If you could compare Kid Karate to a person, it would be the new kid who shows up in the neighbourhood and punches the biggest kid there to assert dominance. Considering how long the band has been around, it’s a wonder it has taken them so long to release their debut LP. Get your headphones on and prepare to have your eardrums blown apart in the most pleasurable way possible.
From the opening of Building, the excitement is palpable. The guitar and bass meld into a gigantic entity before the drums lead the song into a disco-rock party. Kevin Breen’s glitchy vocals build intensity before breaking into a series of hollers.
Heart feels like it is going to be a softer song thanks to its gentle piano intro. It takes all of 44 seconds to eradicate any thoughts of gentleness, as the song bursts into life like its predecessor. The gritty guitar tones compliment Breen’s eager vocals, which intensify as the song melds into some sort of twisted ballad.
Lyrically, Kid Karate will not win any awards but that is ok, because the sheer energy and vibrancy bursting from the album more than makes up for the repetitive lyrics. Songs such as Fortune do not need meaningful lyrics when they fill you with a strange cocksure confidence that makes you want to strut without a care in the world.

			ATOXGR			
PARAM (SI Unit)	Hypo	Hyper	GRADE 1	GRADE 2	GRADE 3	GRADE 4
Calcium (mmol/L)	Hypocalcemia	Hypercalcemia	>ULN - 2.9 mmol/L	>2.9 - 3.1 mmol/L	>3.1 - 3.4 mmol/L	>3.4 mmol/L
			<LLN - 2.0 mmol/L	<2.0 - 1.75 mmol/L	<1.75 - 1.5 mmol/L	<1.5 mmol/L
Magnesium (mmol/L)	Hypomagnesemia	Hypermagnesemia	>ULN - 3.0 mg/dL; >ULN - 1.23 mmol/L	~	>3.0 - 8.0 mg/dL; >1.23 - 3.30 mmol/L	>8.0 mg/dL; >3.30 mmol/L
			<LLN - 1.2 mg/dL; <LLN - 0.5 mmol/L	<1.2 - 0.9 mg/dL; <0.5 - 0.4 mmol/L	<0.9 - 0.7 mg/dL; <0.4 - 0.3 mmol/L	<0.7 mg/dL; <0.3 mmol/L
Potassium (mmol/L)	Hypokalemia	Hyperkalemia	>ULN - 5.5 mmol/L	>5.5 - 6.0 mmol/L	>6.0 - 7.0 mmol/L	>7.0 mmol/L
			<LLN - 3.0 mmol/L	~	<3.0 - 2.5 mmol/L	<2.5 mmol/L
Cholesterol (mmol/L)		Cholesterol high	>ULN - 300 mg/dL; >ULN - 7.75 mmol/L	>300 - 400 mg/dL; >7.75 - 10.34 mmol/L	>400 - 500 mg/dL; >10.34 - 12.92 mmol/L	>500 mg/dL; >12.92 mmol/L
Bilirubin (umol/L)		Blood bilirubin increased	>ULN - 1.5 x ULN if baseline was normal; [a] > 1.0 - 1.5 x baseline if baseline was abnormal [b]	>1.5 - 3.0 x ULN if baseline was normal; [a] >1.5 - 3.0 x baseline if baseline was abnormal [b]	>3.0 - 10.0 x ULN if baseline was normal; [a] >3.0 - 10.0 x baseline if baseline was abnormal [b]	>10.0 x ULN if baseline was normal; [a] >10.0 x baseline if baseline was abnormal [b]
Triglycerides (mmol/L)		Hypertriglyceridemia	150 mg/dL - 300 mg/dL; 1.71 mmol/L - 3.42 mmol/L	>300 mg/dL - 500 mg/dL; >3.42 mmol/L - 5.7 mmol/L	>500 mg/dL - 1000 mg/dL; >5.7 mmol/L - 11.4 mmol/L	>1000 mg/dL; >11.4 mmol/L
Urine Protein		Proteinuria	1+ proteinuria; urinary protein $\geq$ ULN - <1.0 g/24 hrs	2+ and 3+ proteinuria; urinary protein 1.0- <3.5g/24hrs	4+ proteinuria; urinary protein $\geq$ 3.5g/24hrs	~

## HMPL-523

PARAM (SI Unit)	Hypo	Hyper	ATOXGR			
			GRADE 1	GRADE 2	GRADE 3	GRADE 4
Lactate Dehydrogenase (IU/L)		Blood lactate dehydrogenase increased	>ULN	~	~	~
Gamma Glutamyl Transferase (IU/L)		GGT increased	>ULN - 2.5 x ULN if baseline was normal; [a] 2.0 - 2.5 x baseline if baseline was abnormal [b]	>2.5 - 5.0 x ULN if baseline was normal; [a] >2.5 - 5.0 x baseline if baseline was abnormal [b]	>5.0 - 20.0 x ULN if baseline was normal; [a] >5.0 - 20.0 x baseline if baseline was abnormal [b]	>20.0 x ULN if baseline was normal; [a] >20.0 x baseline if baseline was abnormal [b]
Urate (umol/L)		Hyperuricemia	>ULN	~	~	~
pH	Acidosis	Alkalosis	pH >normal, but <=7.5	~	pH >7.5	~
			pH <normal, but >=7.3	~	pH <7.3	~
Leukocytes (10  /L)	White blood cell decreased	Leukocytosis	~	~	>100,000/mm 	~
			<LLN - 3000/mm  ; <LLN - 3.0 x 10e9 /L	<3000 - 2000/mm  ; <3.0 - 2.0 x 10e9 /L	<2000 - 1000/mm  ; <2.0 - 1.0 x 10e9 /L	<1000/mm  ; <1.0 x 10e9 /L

Feral is the type of song that is embedded in your head after a single listen. The vocals are so loud that they actually distort at some parts, but this serves to provide the kind of effect that most bands would not ever use. The last thirty seconds are inescapably enjoyable, capturing the musical ferocity perfectly.
Capturing on record the raw energy Kid Karate possess in a live setting is not an easy task, but they have done a damn good job of it. The album bursts with a zealous likeability that will no doubt convert those who have not caught the duo live to go and see them. It took them a while to release a full-length offering, but it was definitely worth waiting around for.